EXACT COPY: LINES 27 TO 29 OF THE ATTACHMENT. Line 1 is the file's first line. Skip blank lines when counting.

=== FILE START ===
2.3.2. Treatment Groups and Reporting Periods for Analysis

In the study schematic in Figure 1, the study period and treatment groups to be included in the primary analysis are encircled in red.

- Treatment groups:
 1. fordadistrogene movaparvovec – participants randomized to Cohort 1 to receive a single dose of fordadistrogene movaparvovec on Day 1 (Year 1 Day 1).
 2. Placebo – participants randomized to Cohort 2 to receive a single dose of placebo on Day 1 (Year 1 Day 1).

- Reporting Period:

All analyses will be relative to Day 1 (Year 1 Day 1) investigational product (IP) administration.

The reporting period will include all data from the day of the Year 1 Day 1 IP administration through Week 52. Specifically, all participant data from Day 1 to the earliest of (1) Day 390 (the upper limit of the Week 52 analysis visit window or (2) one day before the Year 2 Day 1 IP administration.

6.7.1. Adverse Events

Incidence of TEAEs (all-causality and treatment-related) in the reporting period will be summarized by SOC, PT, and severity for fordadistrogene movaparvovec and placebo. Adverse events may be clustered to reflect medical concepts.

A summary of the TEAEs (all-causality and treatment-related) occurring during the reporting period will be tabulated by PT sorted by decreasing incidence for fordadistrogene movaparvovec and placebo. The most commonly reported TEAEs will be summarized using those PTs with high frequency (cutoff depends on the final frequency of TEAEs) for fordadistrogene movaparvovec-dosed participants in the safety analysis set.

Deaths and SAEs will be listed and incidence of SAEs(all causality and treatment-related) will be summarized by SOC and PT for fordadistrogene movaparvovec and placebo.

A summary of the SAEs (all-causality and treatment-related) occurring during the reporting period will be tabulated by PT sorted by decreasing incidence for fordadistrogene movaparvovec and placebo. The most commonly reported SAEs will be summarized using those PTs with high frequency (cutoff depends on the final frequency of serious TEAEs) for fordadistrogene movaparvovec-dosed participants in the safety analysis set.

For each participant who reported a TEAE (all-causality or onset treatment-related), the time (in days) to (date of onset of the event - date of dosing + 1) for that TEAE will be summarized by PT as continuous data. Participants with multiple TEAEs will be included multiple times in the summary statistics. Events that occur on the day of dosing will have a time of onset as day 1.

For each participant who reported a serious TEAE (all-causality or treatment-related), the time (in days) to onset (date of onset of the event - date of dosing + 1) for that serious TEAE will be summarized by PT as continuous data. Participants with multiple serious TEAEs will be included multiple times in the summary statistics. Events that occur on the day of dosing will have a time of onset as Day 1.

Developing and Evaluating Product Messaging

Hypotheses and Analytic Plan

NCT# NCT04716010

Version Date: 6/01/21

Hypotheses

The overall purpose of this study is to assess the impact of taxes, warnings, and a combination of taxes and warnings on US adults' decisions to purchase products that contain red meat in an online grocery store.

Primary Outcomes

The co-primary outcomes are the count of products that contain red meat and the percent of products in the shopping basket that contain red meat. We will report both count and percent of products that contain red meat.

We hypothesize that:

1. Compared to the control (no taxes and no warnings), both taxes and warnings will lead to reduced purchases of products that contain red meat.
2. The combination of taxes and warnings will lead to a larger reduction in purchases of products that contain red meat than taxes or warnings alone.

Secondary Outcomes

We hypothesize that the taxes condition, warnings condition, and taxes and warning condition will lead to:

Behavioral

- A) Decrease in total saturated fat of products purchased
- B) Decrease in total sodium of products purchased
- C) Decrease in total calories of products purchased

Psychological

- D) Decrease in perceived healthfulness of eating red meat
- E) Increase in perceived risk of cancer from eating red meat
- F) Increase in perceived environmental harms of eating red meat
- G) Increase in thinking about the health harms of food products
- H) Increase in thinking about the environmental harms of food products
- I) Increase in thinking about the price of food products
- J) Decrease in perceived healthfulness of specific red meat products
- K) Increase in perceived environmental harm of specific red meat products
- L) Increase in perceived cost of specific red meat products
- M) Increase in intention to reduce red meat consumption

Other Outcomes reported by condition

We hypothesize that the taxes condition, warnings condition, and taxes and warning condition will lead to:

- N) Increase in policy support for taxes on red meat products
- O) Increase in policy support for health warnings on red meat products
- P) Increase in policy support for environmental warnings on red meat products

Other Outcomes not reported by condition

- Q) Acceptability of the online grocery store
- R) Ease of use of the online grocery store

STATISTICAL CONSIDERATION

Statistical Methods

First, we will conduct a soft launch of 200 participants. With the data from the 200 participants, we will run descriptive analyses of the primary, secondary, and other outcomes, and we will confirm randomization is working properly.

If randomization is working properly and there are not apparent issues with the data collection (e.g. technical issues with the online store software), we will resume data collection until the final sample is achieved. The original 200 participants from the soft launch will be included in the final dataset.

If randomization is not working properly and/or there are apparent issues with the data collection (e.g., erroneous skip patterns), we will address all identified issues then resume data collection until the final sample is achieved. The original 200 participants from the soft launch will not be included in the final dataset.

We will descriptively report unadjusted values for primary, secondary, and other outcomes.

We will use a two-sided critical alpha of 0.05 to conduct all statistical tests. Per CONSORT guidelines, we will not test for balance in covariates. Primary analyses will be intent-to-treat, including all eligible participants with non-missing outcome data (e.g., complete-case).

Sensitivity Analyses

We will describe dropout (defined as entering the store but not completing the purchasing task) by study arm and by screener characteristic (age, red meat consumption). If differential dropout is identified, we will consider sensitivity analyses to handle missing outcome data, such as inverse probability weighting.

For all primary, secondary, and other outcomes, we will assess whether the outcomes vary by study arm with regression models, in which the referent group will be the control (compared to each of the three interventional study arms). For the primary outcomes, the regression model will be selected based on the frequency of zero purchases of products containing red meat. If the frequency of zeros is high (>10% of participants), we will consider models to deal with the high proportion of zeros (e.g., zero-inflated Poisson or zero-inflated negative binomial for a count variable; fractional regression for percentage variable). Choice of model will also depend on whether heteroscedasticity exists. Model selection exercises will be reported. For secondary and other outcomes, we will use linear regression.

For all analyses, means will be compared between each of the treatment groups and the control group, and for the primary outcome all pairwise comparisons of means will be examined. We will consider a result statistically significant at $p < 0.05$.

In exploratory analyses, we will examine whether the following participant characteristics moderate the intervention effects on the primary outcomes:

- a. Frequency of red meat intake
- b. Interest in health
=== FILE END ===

Secondary Outcomes

We hypothesize that the taxes condition, warnings condition, and taxes and warning condition will lead to:

Behavioral